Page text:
The Institute of Electrical and Electronics Engineers (IEEE for short) is the largest association of technical professionals in the world. IEEE referencing, meanwhile, is the citation system the IEEE uses in its publications. It is also commonly used for academic papers in technical fields, such as computing or engineering. And if you need a proofreader who understands the IEEE system, we’re here to help.
IEEE Referencing Proofreading Services
If you’ve been asked to use IEEE referencing in a document – either in your studies or for an IEEE published journal – we can help. Our expert editors know IEEE referencing inside out, so getting your work proofread will help ensure your citations are error free.
How To Select
When you upload a document to our system, you’ll be asked to specify a referencing system. All you need to do to pick IEEE referencing is select it from the list.
You can also provide further instructions for your editor here via the comment box.
In-Text Citations In IEEE Referencing
IEEE is a number–note system. This means that citations are indicated with a bracketed number in the text, with each number pointing to a source in the reference list:
Traditionally, oranges have been powered by clockwork .
IEEE Reference Lists
IEEE referencing requires you to list all cited sources at the end of your document. This is known as a ‘reference list’. To create a standard IEEE reference list, make sure to:
Start your list on a new page titled ‘References’
List all sources in the order they are first cited (i.e. so that citation numbers in the main text match the position of the relevant text in your reference list)
List the names of all authors for each source, up to six names (if there are more than six names listed, use ‘et al.’ after the first author’s name)
Abbreviate the first names of authors to just initials
Italicise titles of books, periodicals, and other longer works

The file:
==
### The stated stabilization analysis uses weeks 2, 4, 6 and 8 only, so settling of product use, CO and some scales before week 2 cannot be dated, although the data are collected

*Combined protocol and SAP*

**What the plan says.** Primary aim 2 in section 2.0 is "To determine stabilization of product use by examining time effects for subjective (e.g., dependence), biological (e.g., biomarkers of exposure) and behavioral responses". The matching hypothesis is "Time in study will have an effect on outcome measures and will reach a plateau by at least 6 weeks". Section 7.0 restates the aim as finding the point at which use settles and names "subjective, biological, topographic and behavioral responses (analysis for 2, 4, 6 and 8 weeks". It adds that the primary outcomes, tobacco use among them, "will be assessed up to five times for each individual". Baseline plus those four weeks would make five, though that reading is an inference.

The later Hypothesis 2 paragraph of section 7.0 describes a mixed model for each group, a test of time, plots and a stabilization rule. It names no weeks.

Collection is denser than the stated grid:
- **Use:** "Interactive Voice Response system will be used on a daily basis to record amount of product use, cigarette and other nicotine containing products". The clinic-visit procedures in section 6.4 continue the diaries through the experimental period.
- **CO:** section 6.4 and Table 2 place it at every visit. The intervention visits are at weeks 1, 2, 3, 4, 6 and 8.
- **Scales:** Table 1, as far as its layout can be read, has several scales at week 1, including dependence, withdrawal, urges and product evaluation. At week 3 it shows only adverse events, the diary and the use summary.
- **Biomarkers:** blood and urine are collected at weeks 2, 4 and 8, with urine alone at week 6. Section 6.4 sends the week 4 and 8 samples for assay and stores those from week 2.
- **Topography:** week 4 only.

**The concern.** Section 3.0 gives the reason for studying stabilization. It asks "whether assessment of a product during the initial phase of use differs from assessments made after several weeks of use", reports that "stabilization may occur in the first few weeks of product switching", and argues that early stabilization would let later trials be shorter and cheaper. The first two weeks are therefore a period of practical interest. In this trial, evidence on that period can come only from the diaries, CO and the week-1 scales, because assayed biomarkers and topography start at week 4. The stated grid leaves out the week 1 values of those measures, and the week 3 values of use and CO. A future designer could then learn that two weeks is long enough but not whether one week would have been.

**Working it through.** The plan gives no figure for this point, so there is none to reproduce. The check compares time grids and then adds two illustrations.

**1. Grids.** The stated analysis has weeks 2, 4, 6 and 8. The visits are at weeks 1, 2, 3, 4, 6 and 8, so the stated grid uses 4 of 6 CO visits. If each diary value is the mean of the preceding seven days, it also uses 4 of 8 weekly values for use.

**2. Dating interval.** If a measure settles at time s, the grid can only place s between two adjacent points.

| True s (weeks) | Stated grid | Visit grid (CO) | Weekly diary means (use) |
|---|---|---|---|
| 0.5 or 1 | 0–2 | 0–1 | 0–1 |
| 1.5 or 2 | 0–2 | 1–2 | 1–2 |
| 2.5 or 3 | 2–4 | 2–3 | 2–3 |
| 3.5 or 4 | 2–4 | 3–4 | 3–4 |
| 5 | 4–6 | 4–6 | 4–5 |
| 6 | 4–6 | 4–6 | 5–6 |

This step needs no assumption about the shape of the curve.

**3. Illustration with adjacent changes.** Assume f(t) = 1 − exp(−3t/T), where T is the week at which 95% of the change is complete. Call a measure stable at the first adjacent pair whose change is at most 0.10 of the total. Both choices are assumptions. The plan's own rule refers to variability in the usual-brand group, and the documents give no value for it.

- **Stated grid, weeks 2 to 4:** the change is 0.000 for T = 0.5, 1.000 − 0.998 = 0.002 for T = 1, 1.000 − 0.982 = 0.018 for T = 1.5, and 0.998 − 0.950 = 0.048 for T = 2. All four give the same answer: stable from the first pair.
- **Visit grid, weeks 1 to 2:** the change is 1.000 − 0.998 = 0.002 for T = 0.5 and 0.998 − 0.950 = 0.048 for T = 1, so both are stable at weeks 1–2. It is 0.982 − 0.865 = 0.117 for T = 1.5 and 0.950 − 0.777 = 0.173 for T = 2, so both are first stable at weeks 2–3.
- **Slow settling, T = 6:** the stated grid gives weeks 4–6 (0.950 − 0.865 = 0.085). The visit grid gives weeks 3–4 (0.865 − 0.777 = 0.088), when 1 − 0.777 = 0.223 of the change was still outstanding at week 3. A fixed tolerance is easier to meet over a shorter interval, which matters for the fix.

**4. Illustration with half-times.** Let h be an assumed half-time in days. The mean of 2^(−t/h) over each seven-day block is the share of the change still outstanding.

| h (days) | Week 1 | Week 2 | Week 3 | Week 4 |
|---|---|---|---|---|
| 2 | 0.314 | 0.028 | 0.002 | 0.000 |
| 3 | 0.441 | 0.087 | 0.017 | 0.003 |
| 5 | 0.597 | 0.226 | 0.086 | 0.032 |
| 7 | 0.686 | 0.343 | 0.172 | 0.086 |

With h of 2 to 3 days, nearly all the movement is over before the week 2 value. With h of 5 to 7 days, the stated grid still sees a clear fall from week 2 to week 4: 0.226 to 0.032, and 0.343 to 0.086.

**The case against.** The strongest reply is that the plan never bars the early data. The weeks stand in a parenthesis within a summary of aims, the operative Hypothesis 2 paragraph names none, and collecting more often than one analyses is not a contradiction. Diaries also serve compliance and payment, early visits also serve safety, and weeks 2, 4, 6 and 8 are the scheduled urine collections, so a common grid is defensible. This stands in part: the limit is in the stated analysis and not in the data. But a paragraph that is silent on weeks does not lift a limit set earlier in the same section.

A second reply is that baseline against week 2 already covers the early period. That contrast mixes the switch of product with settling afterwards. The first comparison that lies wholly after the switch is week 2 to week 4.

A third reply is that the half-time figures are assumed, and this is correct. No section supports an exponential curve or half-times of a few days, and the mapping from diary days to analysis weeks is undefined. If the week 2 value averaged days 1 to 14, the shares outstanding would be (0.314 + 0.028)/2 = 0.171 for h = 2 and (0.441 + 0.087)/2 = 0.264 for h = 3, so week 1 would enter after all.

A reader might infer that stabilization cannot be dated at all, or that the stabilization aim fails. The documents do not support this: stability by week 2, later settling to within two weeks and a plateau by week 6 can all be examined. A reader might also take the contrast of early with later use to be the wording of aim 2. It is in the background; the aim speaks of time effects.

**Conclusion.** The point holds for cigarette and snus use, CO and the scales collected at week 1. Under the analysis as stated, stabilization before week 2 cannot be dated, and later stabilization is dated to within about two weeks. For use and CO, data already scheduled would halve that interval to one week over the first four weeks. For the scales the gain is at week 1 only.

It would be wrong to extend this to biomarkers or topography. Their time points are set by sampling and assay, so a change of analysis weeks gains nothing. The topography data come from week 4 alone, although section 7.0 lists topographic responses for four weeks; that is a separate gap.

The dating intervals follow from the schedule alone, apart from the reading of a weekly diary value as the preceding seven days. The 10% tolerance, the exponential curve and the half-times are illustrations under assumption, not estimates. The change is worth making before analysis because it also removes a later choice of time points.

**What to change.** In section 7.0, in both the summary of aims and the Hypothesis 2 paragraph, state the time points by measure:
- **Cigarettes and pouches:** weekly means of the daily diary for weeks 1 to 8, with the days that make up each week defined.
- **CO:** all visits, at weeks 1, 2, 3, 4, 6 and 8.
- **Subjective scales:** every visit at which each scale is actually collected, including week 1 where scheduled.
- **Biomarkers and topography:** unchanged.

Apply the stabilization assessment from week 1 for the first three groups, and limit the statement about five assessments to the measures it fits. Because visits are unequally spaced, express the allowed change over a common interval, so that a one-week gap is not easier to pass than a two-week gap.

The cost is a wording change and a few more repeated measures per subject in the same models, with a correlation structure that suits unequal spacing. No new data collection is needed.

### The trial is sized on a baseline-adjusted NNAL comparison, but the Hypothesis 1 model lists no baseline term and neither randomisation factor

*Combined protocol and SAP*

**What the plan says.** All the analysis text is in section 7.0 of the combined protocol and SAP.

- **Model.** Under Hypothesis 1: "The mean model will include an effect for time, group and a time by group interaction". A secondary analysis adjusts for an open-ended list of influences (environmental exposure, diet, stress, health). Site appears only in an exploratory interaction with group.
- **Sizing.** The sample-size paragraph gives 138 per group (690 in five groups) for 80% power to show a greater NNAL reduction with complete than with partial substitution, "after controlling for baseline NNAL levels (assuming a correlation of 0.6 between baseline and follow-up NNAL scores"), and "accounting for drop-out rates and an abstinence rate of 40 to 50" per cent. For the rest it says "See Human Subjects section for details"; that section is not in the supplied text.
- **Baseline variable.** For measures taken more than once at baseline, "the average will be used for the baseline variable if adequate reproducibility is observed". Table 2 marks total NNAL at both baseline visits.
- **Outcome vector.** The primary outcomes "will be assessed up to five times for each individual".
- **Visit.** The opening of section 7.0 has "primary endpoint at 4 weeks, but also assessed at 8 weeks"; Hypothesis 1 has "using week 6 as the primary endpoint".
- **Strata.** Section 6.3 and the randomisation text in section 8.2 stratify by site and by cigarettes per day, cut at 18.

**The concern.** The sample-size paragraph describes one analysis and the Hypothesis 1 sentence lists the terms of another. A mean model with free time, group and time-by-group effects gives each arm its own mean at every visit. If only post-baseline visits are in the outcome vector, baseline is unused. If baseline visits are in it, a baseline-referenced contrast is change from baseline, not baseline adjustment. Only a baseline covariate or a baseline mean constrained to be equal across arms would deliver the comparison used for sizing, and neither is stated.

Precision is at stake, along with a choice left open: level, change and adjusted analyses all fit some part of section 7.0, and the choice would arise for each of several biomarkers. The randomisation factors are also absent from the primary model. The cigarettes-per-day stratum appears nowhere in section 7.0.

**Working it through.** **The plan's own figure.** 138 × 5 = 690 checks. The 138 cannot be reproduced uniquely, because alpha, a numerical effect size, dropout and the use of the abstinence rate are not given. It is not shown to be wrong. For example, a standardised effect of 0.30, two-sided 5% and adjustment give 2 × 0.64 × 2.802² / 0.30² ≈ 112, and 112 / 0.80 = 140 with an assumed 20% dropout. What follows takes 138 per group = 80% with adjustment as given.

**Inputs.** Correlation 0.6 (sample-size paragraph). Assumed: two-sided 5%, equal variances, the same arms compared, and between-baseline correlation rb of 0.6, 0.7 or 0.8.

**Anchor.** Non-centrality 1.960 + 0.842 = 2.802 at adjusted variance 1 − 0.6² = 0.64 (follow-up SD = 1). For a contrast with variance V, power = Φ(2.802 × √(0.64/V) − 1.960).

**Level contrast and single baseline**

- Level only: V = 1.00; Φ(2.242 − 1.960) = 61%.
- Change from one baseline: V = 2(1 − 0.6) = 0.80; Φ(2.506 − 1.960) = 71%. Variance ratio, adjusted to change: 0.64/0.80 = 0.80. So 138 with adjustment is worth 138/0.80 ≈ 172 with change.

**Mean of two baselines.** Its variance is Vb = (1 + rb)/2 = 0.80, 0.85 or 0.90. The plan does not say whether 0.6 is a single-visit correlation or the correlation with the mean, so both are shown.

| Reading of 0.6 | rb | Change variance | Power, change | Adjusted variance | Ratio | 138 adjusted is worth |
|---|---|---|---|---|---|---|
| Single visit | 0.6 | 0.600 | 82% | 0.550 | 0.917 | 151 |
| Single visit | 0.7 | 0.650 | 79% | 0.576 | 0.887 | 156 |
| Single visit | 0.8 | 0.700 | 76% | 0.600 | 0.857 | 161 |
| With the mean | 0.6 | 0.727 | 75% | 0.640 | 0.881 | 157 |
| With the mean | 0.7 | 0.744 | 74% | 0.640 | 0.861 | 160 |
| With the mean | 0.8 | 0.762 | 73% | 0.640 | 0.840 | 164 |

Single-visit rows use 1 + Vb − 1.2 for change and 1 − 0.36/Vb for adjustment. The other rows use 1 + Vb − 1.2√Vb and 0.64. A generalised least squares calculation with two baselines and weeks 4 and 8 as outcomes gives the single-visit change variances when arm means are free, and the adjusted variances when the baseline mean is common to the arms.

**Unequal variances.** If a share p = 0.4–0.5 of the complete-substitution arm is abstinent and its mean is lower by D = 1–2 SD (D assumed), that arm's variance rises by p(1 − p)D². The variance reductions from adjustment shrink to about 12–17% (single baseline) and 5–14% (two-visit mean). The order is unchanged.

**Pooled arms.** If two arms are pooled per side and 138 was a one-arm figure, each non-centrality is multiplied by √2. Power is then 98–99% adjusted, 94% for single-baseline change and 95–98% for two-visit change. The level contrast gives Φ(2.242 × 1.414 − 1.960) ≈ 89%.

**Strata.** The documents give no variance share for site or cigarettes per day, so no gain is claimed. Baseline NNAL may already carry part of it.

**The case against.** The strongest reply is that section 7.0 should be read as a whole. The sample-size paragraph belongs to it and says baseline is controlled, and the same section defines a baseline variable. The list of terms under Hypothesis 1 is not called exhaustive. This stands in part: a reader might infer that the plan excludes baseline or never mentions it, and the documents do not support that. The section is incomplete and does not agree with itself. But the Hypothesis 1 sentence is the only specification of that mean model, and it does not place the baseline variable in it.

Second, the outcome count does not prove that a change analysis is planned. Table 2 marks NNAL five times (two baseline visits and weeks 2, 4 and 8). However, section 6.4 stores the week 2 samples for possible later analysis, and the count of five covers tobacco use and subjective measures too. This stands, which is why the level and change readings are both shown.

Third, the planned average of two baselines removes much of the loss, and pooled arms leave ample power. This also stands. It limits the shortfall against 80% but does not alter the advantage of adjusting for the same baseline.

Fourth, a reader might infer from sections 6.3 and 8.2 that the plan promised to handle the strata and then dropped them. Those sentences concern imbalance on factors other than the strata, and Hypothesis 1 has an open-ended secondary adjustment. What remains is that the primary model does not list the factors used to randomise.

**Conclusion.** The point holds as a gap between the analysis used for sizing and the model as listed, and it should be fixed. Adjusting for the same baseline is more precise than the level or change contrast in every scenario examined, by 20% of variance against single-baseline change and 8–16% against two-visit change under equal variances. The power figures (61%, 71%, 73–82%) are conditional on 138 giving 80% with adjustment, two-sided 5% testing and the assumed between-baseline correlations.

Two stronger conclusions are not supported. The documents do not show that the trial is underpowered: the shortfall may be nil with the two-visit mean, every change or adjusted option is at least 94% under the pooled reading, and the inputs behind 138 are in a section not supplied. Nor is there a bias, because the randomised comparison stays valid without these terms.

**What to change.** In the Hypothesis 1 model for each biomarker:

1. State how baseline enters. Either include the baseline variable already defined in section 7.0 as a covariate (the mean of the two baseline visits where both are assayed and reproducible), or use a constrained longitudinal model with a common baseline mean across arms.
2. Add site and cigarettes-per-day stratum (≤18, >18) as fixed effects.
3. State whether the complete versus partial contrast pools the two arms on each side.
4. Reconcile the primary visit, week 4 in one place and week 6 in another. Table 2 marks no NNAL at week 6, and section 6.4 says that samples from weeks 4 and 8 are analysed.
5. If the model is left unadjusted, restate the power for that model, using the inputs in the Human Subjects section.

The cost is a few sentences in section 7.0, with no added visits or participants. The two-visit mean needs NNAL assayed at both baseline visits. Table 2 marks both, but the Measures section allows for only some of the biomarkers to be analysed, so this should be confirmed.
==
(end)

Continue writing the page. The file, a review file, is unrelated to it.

Use quote marks around titles of articles, book chapters, and other shorter works
Indent the text of each entry, using a hanging indent for each line after the first
For instance, the entry for a book in an IEEE reference list would look like this:
 S. Kubrick, A History of Mechanical Fruit. St Albans: Childwickbury Books, 1978.
For advice on other source types in IEEE, see our blog. You can also download the full IEEE Reference Guide, including information on different source types, here.
Quoting Sources In IEEE Referencing
IEEE numbers sources in the order they’re first cited, so the citation above points to the first text in the reference list. To cite the same text again, we’d simply use the same number. If you quote a source directly, moreover, you should give a pinpoint citation. To do this, provide a page number for the source after a comma in the citation:
Work has recently begun on an ‘electric orange’
Here, for example, the citation points to page 18 of the first source in the reference list.
Referencing Styles And Systems
Our expert editors can work with a range of referencing styles, including:
We can work with other referencing styles on request, too. Just let us know which system you’re using when you upload your work, and we’ll tailor our service accordingly. For more information on legal referencing styles, such as OSCOLA and AGLC, see our dedicated legal referencing page.
Trusted by thousands of leading
institutions and businesses